Daimabad - The Southernmost Site of the Indus Valley Civilization

Daimabad - The Southernmost Site of the Indus Valley Civilization
Daimabad is the southernmost archaeological site of the Indus valley civilization. It lies on the left bank of Pravara River, a tributary of Godavari River, in Maharashtra. The site was discovered by B. P. Bopardikar in 1958, and later excavated by teams of Archaeological Survey of India. The site reveals that late Harappan civilization extended to Deccan plateau.

The exacavations at Daimabad reveals five-fold cultural sequence with a break in Period II (Late Harappan) and Period III (Daimabad) culture. The finding is based on the characterstics of painted ceramics.

Period I: Savalda culture (before 2300/2200 BCE)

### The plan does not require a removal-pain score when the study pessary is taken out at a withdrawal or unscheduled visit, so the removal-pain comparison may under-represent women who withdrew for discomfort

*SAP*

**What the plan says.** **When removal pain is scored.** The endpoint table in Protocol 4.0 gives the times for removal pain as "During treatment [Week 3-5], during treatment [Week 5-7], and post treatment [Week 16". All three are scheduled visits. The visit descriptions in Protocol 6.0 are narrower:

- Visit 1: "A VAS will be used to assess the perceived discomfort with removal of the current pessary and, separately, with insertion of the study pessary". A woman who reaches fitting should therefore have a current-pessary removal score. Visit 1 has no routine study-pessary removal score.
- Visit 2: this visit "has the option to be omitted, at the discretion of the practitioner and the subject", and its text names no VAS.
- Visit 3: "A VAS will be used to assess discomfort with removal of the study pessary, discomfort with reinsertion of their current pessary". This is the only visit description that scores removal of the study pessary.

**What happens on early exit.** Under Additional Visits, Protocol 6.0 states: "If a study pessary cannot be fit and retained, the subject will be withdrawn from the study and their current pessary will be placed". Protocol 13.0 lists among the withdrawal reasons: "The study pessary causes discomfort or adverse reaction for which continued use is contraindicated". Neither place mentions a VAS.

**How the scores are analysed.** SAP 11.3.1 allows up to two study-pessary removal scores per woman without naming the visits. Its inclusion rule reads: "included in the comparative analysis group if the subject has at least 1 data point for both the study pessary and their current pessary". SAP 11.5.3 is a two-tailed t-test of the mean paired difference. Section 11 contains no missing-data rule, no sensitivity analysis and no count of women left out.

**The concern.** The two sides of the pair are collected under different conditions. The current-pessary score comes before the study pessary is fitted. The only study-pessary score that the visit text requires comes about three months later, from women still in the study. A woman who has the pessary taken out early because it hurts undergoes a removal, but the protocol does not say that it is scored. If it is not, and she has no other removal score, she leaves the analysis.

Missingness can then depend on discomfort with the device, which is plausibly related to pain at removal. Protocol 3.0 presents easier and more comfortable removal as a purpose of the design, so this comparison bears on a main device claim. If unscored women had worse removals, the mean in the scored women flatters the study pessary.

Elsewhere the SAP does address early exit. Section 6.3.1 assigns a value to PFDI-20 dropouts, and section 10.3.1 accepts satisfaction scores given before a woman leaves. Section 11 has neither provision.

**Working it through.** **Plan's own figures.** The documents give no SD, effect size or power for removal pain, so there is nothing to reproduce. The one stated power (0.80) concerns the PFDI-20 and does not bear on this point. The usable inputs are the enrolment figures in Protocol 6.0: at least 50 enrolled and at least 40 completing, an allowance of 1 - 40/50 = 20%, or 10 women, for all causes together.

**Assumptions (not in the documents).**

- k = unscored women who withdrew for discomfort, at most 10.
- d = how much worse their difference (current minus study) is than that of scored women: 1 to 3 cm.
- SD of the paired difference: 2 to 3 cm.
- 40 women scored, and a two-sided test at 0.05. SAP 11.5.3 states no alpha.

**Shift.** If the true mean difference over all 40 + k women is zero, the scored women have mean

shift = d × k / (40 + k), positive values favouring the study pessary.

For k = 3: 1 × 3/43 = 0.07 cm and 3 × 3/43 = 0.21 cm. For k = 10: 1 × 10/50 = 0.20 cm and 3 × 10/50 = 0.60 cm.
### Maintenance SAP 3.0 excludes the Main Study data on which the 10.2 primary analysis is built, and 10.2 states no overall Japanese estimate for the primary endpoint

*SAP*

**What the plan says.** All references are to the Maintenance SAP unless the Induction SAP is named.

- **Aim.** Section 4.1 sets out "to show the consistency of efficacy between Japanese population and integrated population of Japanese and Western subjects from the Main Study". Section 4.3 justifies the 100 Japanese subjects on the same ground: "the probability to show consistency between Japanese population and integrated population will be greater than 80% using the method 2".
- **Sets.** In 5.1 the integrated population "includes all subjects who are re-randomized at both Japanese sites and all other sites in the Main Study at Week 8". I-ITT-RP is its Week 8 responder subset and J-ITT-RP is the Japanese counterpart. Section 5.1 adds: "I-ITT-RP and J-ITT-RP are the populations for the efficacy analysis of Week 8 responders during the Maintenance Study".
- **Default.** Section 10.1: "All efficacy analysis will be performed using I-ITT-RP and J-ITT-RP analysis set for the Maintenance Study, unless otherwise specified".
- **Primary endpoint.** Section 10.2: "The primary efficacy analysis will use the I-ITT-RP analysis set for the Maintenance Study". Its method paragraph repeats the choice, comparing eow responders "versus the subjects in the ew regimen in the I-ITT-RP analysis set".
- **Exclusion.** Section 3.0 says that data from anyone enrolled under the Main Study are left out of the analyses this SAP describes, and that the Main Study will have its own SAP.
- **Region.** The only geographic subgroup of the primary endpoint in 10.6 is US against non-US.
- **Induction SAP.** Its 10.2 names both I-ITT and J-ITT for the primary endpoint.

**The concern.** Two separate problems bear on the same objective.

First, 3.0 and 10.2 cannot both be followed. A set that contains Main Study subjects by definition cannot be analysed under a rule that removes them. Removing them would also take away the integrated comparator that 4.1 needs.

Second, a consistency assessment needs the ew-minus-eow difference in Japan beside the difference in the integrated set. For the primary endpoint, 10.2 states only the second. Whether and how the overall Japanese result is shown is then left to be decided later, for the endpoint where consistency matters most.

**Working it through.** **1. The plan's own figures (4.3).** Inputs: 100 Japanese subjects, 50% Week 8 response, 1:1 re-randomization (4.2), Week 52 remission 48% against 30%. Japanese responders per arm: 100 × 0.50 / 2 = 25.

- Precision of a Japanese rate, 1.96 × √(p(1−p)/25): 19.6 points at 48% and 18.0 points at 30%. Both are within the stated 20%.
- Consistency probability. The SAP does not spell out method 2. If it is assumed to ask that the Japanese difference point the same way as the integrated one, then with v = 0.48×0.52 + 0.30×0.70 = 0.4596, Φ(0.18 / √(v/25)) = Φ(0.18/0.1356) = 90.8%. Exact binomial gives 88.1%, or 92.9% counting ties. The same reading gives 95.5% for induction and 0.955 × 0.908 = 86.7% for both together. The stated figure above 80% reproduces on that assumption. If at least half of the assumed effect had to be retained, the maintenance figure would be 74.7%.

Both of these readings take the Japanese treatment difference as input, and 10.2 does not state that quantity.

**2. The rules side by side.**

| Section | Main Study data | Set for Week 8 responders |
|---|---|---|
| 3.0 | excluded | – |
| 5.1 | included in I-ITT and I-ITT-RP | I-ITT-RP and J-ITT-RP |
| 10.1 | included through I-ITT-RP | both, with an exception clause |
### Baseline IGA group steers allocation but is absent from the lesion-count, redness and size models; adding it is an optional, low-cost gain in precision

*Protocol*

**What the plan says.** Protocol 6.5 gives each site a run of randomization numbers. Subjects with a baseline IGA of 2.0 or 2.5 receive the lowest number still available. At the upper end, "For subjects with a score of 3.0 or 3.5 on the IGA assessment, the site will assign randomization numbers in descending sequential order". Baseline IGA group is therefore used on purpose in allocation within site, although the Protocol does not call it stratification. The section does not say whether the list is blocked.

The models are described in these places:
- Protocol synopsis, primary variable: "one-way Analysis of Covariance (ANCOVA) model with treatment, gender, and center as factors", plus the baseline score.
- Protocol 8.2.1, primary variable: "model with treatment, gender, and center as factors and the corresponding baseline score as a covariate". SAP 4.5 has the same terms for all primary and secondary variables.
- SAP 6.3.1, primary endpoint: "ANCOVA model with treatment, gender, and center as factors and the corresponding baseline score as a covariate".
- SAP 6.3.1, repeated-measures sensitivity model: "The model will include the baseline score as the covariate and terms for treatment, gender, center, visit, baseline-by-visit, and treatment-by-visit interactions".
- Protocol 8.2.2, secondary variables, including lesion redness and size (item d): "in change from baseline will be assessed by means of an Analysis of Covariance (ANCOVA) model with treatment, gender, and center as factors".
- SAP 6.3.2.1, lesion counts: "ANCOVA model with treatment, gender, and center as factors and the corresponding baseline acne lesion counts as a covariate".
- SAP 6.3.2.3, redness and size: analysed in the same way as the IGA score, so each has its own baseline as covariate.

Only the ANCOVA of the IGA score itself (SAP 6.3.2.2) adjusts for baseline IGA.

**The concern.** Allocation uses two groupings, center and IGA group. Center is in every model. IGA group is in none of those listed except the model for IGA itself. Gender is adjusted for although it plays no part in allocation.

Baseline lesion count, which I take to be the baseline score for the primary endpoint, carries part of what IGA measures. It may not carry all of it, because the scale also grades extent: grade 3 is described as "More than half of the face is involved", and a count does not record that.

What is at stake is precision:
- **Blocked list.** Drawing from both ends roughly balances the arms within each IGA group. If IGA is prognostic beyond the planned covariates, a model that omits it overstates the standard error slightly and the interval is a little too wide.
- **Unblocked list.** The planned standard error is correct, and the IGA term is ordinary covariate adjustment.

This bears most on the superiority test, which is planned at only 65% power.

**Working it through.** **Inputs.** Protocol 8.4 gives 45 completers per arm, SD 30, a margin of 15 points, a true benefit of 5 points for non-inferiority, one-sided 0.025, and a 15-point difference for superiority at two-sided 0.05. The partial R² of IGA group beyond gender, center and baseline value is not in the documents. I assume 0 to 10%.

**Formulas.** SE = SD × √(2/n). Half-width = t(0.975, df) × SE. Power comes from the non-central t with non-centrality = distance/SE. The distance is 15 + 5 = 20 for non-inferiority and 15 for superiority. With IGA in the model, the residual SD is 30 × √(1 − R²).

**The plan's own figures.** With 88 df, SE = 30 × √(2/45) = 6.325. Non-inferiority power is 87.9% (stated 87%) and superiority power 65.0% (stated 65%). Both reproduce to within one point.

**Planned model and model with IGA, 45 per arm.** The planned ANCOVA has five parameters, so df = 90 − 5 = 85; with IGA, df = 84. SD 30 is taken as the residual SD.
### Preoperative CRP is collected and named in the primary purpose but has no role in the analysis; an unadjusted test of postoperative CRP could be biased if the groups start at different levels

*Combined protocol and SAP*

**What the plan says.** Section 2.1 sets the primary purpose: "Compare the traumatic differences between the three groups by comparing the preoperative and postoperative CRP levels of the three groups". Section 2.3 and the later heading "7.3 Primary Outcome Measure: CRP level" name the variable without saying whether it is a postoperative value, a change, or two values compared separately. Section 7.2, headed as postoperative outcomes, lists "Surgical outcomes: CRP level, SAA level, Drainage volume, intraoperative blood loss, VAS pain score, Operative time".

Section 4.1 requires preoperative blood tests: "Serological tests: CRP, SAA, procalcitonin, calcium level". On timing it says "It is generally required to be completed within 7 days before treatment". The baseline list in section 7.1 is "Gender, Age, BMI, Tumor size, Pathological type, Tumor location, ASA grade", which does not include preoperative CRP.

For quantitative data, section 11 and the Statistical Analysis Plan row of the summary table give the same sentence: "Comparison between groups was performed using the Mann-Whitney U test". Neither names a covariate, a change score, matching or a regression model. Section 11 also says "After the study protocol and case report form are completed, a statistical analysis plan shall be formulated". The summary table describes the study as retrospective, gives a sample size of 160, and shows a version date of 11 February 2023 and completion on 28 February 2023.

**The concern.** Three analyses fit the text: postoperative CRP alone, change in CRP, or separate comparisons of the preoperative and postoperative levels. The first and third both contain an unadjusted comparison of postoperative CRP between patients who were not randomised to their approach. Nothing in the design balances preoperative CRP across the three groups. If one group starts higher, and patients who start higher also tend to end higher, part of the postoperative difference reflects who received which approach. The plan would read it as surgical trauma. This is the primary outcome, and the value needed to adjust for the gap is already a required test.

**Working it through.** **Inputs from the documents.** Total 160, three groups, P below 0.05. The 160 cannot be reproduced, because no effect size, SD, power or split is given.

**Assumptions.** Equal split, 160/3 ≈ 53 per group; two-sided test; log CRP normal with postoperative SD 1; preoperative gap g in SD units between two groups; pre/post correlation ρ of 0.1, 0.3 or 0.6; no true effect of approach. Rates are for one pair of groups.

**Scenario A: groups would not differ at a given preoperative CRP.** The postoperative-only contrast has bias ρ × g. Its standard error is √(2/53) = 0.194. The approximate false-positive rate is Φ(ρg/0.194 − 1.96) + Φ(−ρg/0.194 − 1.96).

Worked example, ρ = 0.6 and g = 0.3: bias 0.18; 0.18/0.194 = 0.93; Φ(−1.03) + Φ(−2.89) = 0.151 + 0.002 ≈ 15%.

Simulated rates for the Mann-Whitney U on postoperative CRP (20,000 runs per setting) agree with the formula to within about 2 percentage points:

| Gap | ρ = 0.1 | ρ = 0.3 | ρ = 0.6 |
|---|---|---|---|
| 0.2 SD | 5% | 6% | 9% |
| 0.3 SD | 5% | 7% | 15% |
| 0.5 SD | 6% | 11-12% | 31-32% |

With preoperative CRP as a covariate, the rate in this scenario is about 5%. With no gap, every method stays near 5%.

Period II: Late Harappan culture (2300/2200-1800 BCE)
Period III: Daimabad culture (1800-1600 BCE)
Period IV: Malwa culture (1600-1400 BCE)
Period V: Jorwe culture (1400-1000 BCE)

The site seems to be abandoned after Jorwe culture.

Diamabad Hoards
The most interesting discovery from this site was not from the well-established archaeologists, but it was made by the members of Bhil community. They found four bronze hoards: 1. Diamabad man (a sculpture of a chariot, yoked to two oxes, driven by man), 2. water buffalo, 3. elephant, and 4. rhinoceros.

The Diamabad man hoard is one of the most interesting and intruiging objects ever found in the exacavations of Indus Valley Civilization sites. It is linked to earlier form of Pashupati, the Proto Shiva.
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